In terms of women’s ordination, can God be the authority? He can with me, certainly. I had years of visions and work on this very specific issue. And while I can’t really share my entire experience with the study, over the years I worked on it, I got his point: There is no such thing as the ordination of women.
I got it. Completely. Fully. Resoundingly.
But I’m no authority. I have no ability to pass on God’s teachings as something other than my own ramblings. I have no one to say, “no,” to.
Which is a shame, admittedly.
Here’s God, working hard to get me to focus on what he is trying to show me, and all that he gets for all his effort is just me.
But perhaps that’s the whole point of authority.
Perhaps it’s not supposed to be a trickle-down kind of force. Perhaps it’s supposed to be a kind of groundwater that nourishes all that is around it.
Because, in truth, I do have the authority to say, “no,” to women’s ordination just by the church I frequent. And perhaps, but not likely, by the arguments I make.
By going to my church, a church with no women with orders, I assert my authority.
But is that it?
Is that right?
Am I the authority of the church? Are you the authority of the church?
So then there’s Jesus.
The boy who grew up to have a whole lot of authority. And he used it.
He said “no,” to you, and to you, and to you.
Some, admittedly, didn’t accept his, “no,” and said, “no,” right back to him and won the challenge.
Fairly exciting. Saying, “no,” to God who is standing right there in front of you.
Jesus does have authority. He has the power to say, “no.” And he uses this power. He confronts the authorities of his church. He confronts the authorities of his nation. And, in part, he dies for this.
He even exerts his authority over aspects of the unseen world. Demons, and such.
But what does Jesus’s administration of the concept of, “no,” teach us about the authority of the church? Who assumes this authority after him? Well, his disciples. That rag-tag, motley, boisterous clump of mankind, the members of which appear to have no real perceivable virtues. If these are the rough drafts of saints, well then we all have a great deal of hope of becoming one ourselves.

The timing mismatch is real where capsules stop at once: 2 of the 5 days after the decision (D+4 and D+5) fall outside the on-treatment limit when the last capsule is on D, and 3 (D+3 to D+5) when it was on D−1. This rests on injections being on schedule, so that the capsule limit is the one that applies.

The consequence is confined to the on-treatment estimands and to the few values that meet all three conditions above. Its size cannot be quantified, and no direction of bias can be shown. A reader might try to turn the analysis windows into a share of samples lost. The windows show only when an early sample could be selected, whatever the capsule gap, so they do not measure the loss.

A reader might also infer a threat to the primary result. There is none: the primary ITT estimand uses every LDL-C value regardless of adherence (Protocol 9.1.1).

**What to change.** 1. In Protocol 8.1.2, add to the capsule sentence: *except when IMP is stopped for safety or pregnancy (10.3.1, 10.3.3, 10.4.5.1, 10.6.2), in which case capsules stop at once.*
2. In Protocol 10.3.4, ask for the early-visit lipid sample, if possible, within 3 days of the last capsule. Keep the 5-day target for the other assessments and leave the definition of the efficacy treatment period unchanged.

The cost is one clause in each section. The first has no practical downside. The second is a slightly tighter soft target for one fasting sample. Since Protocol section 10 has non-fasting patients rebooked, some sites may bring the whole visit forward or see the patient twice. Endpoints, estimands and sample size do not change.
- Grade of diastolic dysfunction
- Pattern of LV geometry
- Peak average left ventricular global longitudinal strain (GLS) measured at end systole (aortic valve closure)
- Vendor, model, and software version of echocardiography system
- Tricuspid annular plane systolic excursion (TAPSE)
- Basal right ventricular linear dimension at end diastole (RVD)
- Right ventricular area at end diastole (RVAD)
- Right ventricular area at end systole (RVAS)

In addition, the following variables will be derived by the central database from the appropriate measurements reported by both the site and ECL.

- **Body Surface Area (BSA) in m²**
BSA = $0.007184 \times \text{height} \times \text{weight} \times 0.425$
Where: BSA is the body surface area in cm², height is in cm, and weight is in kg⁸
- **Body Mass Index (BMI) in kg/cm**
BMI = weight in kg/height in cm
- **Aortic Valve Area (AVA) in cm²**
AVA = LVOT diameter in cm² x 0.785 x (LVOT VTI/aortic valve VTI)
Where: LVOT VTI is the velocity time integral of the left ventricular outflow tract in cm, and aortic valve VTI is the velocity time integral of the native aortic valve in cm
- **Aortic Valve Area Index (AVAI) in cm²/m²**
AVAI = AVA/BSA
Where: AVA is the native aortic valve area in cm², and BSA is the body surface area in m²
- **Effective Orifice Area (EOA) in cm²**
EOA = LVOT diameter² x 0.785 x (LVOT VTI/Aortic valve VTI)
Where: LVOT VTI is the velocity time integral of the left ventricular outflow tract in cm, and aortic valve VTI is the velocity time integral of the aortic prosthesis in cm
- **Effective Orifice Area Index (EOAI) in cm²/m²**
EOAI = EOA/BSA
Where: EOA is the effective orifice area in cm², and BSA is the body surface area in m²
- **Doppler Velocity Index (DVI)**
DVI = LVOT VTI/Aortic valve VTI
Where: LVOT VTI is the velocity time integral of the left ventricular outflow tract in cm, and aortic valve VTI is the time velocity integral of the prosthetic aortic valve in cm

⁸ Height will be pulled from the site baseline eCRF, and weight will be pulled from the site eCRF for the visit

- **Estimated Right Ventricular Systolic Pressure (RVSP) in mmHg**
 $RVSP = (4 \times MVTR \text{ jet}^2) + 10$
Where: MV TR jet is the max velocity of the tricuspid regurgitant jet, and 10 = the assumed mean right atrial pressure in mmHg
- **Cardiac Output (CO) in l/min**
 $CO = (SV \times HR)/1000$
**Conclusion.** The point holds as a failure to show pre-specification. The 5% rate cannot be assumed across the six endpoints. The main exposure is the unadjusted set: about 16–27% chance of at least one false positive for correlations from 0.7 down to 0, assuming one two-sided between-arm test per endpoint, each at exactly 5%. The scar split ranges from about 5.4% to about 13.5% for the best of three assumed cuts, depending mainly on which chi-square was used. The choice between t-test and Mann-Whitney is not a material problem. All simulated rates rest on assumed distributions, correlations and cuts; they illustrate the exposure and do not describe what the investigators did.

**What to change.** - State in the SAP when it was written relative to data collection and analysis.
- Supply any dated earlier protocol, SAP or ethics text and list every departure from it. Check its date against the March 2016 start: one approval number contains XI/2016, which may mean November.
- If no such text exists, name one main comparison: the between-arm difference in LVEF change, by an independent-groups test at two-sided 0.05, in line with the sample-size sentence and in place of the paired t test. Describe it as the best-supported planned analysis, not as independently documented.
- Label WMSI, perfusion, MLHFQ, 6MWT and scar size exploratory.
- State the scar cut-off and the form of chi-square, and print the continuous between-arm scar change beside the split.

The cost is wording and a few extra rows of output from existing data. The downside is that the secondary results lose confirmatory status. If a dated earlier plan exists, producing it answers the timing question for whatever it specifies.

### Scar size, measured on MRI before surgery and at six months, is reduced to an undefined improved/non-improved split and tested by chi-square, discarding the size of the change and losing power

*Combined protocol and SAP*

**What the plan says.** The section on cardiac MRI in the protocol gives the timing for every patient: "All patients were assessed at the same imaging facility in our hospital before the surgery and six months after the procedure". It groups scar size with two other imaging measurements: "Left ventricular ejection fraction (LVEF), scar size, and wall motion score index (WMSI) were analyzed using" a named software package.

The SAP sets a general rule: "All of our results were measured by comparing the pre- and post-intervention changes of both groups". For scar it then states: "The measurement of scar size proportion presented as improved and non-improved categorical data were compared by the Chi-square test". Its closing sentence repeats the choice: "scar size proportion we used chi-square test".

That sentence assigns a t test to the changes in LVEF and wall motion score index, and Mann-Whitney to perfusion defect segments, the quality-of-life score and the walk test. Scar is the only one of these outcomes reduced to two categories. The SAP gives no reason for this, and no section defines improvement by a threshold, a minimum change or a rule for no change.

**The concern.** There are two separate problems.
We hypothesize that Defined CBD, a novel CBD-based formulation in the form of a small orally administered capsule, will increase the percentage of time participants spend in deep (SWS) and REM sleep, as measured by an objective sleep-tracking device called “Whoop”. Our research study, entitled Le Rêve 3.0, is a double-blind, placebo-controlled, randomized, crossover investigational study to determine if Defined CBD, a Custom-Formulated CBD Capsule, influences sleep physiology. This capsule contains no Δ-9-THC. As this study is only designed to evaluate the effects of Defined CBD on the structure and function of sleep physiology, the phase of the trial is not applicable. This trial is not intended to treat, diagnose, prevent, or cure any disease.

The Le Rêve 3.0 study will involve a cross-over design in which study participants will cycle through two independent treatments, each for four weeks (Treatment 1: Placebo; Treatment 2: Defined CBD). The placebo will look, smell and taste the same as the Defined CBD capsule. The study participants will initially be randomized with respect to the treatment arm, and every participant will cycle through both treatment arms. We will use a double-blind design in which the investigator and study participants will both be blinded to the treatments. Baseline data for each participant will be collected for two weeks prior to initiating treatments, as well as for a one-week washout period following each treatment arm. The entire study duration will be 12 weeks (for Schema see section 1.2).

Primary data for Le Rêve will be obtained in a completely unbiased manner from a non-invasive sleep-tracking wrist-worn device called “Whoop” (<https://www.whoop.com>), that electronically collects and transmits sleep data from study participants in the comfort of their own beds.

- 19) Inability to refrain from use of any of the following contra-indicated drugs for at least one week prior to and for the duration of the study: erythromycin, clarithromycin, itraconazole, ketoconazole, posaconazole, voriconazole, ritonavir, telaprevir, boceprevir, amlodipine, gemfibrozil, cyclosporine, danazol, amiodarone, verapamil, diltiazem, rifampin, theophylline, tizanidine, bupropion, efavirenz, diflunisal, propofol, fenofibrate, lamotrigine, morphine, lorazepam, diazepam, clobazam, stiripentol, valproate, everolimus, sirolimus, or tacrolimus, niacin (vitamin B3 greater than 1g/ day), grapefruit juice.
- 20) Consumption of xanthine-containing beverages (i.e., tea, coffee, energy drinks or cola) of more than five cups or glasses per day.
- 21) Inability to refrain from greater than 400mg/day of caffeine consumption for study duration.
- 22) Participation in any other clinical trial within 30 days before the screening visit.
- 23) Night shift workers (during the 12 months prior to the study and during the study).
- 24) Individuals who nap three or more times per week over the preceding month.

From Jesus, God and man, to man. A simple transference.
Not to kings. Or prelates. Or tetrarchs.
Just guys. Guys who took seriously their endowment of the power to say, “no.” Both to men and spirit.
And died accordingly.
So the men who represented the congregation of Jesus’s church, those who sat and were taught by him in word and action, become the self-proclaimed promoters of a constructed belief system.
Fishermen (for the most part) as authorities.
So we are still at a groundwater-as-authority place in this discussion.
So where does that leave us exactly?
In the pew, and on the street corner, and in the diner, and at the bedside of our ailing friend. And in each and every place we find ourselves, we have it before us to exercise our power to say, “no.” And to keep saying, “no.”
Today’s culture, with it’s pretense of having a passion to only say, “yes,” not only drains us of our God-given authority, which is a form of power, but it degrades the meaning of, “yes.” A true, “yes.” Which is another subject-matter altogether.
This wasn’t the essay I thought of writing when I thought of writing about authority and power. About the difference and the balance.
This wasn’t even the essay I thought I was going to write a few days ago when I started it. And stopped it. And went about my business.
But it’s a start.
We’re the start.
Of authority in the church.